Must See Baseball Videos
Joe Mauer's On-Field Baseball Skill Development
UNC Baseball Med Ball Wall Throws Circuit
Colby Lewis Shows How to Hold Runners on Base
Three years ago, in October 2007, C.C. Sabathia and the Cleveland Indians finished off the New York Yankees in four games to advance to the ALCS.
Cliff Lee was a Cleveland Indian back then, too. Only he had been left off the Tribe’s playoff roster after struggling mightily throughout the season, battling injuries and riding the merry-go-round of call-ups from and demotions to the Tribe’s AAA club.
How times have changed.
Tonight is Game One of the 2010 ALCS, featuring the New York Yankees and their pitching ace, C.C. Sabathia, against a hot-hitting Texas Rangers ball club. Lee, now the Rangers’ number one guy, won’t pitch until Game 3 on Monday.
The Yankees must feel like the sun is shining down on them, because Lee has been lights out. In his two starts in the ALDS, he dominated the Tampa Bay Rays, allowing two runs on 11 hits through 16 innings and striking out 21 batters. Over the course of the season, Lee was a model of consistency, throwing first-pitch strikes 70 percent of the time.
Lee is a fiery competitor who pitches with a chip on his shoulder. He may have the Indians to thank for that—but it was after their 2007 postseason snub that Lee reworked his mechanics and delivery.
The biggest changes for the left-hander were pitch selection and location, especially against right-handed hitters, who had been hammering his inside fastballs—one of his go-to pitches at the time.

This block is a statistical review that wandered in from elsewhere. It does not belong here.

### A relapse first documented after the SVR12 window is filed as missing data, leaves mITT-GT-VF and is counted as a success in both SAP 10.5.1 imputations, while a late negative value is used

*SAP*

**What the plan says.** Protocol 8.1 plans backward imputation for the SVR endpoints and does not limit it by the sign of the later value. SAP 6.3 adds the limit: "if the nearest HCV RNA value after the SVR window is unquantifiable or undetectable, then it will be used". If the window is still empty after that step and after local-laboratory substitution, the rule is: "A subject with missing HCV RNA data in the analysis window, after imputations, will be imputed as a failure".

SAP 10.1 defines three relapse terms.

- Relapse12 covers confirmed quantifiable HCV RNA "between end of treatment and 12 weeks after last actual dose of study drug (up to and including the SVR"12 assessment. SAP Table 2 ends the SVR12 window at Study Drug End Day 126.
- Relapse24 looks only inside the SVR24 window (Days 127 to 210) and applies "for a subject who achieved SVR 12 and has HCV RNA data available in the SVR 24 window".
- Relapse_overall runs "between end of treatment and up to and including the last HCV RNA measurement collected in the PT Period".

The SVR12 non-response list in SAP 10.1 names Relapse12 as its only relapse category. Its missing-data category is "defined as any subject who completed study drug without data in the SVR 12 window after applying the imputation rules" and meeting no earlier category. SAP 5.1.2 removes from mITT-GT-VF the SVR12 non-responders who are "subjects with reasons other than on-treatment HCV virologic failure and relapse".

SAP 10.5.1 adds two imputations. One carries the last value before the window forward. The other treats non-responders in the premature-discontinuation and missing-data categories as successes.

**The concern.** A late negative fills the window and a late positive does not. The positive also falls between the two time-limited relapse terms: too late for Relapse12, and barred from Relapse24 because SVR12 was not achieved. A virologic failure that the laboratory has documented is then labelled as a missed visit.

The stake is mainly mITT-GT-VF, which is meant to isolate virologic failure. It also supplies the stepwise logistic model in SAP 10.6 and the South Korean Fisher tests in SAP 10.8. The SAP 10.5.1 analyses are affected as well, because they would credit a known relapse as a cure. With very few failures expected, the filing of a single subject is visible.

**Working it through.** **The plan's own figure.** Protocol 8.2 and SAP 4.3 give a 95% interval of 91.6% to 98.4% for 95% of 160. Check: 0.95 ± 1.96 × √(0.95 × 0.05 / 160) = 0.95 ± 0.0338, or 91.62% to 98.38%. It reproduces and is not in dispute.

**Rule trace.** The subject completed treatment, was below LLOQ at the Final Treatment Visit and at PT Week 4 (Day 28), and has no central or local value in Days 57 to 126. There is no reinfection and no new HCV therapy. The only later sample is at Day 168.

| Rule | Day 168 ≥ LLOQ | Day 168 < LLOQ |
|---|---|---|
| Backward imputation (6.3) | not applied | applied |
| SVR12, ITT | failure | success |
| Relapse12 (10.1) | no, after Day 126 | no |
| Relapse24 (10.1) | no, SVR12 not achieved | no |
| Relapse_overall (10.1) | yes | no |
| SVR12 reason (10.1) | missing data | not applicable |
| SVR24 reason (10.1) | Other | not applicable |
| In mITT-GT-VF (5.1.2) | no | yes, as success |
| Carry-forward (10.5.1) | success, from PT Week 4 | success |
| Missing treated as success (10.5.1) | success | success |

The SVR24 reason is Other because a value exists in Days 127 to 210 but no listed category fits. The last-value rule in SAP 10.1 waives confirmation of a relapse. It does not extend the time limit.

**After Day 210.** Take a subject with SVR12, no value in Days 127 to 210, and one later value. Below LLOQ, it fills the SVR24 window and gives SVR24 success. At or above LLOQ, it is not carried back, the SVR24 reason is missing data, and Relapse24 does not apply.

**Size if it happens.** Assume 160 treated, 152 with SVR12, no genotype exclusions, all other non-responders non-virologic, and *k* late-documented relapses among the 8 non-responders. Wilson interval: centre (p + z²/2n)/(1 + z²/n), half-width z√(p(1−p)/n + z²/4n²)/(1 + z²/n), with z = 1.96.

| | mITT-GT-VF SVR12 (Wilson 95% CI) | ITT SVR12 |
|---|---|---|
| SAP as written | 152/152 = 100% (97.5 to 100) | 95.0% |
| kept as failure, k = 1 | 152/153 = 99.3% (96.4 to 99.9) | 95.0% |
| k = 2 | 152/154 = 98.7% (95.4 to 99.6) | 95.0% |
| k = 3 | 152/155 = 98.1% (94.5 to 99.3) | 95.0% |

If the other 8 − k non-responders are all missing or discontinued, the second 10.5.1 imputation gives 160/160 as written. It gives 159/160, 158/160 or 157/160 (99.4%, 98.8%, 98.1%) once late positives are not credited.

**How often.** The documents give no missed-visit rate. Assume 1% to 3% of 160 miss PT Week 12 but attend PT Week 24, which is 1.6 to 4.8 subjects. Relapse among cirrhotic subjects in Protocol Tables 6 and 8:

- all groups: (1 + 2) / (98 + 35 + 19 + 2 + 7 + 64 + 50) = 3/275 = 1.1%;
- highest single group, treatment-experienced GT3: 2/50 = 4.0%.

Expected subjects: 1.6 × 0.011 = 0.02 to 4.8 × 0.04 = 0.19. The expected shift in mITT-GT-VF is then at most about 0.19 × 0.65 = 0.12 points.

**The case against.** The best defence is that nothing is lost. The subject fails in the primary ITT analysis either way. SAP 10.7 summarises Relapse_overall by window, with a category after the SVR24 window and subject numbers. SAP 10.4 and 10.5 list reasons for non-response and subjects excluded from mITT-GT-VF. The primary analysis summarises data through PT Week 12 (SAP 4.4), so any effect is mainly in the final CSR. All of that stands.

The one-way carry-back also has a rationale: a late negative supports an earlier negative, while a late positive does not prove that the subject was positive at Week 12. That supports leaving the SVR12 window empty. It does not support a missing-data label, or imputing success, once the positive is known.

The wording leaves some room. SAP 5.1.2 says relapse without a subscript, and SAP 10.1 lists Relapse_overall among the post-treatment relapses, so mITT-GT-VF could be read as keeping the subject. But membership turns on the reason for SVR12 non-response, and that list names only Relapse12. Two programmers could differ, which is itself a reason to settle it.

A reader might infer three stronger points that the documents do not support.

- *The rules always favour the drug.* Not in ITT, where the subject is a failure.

The simple solution was to work the outside part of the plate with a fastball-change-up mix. He also added a cut fastball to his repertoire. “By throwing his change-up and fastball away, and then jamming right-handers with the cutter, he was able to throw to both sides of the plate,” says Lee’s agent, Darek Braunecker.
According to renowned pitching coach Tom House, precise pitch location results from a strong and stable posture. He calls it "Stack and Track." House says, "It’s about keeping your head and spine upright as your shoulders square to the target. The more upright you keep your spine, the longer you’re able to stay upright. The better you Stack and Track, the easier it is for your hips to deliver your shoulders, and your shoulders to deliver your arm."
Another key element is holding your head still. "The less head movement, the better the posture," House says. "And the better the posture, the better the throw."
Strong and stable posture: something to look for when you dial in to this weekend’s broadcast. Meantime, read the rest of the article on proper delivery for pitchers, featuring Coach House.
And be sure to check out my STACK compadre Matt’s entries, "Linceum’s Two-Hitter With 14 Ks No Fluke" and "The Secret to Roy Halladay’s No-No."